Of course this is to be expected, after all we were on the most popular tourist circuit in the country (the Golden Circle), and just because we got there by bike, doesn’t mean we weren’t tourists too! But the sheer weight of visitors was astounding to me. Faced with this, I think the authorities have done a decent job of keeping everyone in one place and ‘off the grass’.
After being buffeted by passing tourist coaches for the 10km between Geysir and Gulfoss, it was a pleasant relief to head north-east out of the carpark and away from the traffic. It seems that for about 90% of visitors, Gulfoss is the end of the road. For us though, it represented the start of the proper ride.
We spent the second night in an empty tin hut 10km north of Gulfoss on a spit of land between two glacial streams. The setting was absolutely idyllic, with a glorious vista which included the Langjokull glacier and the snow-capped Blafell Mountain. Out of the wind, with the sun shining I sat on a grassy tussock and read my book; completely content. The hut was pretty basic, made from rusting corrugated iron and a couple of windows which looked like they’d been stolen from different buildings. The inside of the hut was festooned with cheerful graffiti from previous occupants. The most notable was from a guy who’d ridden across central Iceland on a Brompton (nutter). Inevitably, dinner was instant noodles.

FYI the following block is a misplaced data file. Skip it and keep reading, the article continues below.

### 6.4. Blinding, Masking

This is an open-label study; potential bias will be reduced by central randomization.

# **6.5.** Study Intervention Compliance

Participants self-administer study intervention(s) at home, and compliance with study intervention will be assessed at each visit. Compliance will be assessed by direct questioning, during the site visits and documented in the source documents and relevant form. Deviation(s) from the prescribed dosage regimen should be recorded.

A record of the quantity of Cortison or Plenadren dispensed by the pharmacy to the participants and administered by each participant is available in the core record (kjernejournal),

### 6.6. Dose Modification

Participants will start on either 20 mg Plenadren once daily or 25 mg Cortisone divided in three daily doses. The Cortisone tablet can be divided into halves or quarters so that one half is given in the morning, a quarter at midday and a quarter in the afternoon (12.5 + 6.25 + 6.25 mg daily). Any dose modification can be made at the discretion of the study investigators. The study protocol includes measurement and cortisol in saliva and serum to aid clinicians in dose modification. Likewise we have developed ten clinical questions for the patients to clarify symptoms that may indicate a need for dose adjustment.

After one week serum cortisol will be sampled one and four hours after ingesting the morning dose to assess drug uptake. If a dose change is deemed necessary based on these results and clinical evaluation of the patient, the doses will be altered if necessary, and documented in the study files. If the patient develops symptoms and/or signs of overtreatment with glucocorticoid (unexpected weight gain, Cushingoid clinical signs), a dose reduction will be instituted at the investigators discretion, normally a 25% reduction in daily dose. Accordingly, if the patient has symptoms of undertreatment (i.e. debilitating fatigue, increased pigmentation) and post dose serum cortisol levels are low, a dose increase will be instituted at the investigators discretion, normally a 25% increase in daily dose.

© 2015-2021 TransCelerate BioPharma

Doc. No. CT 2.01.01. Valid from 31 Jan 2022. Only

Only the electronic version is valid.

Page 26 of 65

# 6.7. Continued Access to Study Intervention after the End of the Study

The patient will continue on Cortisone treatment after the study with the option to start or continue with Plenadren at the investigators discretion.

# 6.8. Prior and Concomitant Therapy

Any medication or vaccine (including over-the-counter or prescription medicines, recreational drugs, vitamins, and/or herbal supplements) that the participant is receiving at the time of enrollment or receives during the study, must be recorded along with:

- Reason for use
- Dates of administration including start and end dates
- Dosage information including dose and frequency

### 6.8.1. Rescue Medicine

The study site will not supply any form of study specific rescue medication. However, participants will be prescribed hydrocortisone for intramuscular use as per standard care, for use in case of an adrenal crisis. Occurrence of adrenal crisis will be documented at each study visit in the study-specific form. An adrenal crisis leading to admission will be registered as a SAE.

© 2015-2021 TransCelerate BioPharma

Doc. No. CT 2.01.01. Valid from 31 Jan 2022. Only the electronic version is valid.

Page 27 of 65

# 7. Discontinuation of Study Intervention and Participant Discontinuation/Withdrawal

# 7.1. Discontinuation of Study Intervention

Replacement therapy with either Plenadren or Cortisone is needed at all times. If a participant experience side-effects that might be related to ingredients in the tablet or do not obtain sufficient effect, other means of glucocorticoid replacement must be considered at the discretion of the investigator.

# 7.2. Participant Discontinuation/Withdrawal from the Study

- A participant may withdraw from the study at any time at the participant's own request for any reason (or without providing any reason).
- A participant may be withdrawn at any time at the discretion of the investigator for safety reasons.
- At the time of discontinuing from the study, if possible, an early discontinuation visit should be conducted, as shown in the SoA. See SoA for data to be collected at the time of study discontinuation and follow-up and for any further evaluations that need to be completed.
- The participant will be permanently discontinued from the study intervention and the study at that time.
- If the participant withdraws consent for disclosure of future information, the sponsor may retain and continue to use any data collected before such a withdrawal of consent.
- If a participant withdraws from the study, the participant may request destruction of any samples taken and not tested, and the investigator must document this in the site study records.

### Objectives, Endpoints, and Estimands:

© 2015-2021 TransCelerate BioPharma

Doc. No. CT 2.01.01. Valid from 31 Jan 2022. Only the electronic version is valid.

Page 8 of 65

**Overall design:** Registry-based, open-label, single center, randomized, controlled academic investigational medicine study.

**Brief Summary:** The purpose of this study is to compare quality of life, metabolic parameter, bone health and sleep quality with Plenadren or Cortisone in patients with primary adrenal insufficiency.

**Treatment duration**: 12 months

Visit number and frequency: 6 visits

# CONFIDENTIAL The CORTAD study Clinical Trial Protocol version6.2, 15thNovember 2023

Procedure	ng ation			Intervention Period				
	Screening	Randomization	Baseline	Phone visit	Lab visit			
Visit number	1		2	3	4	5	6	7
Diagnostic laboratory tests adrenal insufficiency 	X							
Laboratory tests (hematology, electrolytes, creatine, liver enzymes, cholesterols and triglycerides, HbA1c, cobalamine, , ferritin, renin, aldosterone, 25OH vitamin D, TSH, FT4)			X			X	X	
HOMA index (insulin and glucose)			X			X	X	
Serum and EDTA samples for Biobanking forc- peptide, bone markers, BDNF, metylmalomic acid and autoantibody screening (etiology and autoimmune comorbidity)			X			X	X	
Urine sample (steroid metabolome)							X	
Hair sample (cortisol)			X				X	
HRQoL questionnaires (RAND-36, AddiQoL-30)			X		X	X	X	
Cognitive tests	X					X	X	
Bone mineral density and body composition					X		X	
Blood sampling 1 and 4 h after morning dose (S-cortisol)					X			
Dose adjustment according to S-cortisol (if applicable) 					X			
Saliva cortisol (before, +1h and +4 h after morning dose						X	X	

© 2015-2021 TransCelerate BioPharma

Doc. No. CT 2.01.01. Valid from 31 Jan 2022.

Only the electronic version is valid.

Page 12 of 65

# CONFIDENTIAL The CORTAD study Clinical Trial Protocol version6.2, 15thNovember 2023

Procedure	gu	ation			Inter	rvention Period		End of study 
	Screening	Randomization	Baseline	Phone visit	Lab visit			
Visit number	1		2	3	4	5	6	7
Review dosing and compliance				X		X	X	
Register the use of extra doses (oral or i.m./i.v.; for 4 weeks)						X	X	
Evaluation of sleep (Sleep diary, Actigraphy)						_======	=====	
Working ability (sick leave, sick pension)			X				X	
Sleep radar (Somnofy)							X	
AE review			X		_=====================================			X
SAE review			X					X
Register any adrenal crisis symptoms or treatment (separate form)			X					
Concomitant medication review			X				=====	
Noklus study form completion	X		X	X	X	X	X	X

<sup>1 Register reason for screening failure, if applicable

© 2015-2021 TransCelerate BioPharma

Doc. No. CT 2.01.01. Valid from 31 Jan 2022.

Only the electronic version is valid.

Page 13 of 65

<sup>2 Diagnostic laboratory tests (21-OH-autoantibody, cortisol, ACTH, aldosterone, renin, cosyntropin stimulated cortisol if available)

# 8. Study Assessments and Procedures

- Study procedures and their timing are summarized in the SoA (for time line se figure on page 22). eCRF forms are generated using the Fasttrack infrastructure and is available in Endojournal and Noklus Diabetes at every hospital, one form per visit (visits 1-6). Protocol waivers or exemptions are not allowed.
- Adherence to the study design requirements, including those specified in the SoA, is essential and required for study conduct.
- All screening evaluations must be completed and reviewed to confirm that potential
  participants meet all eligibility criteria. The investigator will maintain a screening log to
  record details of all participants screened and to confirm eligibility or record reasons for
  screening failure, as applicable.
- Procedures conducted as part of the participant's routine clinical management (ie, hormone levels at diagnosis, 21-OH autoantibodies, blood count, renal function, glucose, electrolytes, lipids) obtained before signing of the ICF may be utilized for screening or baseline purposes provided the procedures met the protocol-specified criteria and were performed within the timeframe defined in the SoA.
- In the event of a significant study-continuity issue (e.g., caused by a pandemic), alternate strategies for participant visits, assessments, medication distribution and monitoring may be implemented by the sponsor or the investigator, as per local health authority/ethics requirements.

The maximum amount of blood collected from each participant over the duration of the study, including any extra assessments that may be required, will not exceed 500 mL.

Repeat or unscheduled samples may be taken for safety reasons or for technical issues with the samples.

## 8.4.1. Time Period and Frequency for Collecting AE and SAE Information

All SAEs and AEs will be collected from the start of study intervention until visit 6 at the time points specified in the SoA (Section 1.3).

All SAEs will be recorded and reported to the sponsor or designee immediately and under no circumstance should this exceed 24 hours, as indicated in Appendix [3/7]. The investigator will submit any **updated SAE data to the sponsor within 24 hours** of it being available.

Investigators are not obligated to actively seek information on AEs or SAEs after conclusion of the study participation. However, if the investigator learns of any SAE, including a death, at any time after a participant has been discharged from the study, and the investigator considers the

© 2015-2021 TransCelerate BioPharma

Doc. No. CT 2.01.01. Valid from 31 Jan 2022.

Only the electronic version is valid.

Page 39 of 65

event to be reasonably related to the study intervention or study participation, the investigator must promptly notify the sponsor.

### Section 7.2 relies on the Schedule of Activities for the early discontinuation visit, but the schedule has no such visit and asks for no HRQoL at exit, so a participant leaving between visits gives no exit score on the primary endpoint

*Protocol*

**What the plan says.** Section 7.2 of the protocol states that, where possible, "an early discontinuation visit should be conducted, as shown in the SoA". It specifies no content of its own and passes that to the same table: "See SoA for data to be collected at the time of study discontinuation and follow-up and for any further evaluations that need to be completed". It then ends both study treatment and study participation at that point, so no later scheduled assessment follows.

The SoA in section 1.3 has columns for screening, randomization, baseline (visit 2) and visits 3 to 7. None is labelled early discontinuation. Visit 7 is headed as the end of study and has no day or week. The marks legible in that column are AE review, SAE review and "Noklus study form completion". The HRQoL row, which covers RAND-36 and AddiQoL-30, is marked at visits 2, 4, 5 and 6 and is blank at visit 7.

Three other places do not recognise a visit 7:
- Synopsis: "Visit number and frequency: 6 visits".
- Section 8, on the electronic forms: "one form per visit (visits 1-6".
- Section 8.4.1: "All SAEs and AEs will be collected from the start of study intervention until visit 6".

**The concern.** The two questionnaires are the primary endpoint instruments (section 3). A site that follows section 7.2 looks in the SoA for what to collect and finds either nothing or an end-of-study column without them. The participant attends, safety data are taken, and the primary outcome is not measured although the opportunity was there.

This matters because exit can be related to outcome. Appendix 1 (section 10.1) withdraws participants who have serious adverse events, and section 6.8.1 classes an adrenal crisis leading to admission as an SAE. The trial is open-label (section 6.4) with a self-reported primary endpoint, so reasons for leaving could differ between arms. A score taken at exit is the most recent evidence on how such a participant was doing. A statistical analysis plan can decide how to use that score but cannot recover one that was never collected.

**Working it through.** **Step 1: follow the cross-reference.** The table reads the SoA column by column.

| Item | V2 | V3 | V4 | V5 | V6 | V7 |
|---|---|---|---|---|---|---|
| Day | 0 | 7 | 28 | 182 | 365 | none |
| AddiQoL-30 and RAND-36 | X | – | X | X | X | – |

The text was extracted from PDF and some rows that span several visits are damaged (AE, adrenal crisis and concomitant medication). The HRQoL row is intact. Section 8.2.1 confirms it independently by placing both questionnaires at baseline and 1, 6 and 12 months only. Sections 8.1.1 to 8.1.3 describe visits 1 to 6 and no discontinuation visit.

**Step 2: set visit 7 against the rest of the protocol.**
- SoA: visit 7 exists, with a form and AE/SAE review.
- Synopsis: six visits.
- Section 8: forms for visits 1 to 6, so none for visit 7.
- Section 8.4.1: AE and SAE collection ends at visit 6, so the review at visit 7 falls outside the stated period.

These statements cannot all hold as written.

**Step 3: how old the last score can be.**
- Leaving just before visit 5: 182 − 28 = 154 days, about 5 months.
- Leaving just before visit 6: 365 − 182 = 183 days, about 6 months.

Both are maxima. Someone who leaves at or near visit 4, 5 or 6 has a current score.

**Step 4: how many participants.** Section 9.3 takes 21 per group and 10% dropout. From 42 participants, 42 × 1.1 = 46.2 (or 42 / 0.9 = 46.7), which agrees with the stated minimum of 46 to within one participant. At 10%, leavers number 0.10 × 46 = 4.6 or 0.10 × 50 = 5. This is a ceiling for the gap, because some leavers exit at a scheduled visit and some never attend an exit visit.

On the morning of the third day (after gagging down a small mountain of porridge) in brilliant sunshine we left the tarmac behind. The wind was still rising, having reached a steady 30-40kph at this point, and forward motion was becoming more and more difficult. As we crept over a 700m pass, the huge open plateau of the Kjolur lay before us. Our destination was still 70km north, the road was loose and gravelly and the wind was kicking up dust-storms far ahead across the desert. With dust goggles on and through gritted teeth, we battled into the wind, and then the rain, occasionally being passed by 4x4s and the odd off-road bus full of happily waving tourists (one group got out to cheer us up a hill, which was quite cool).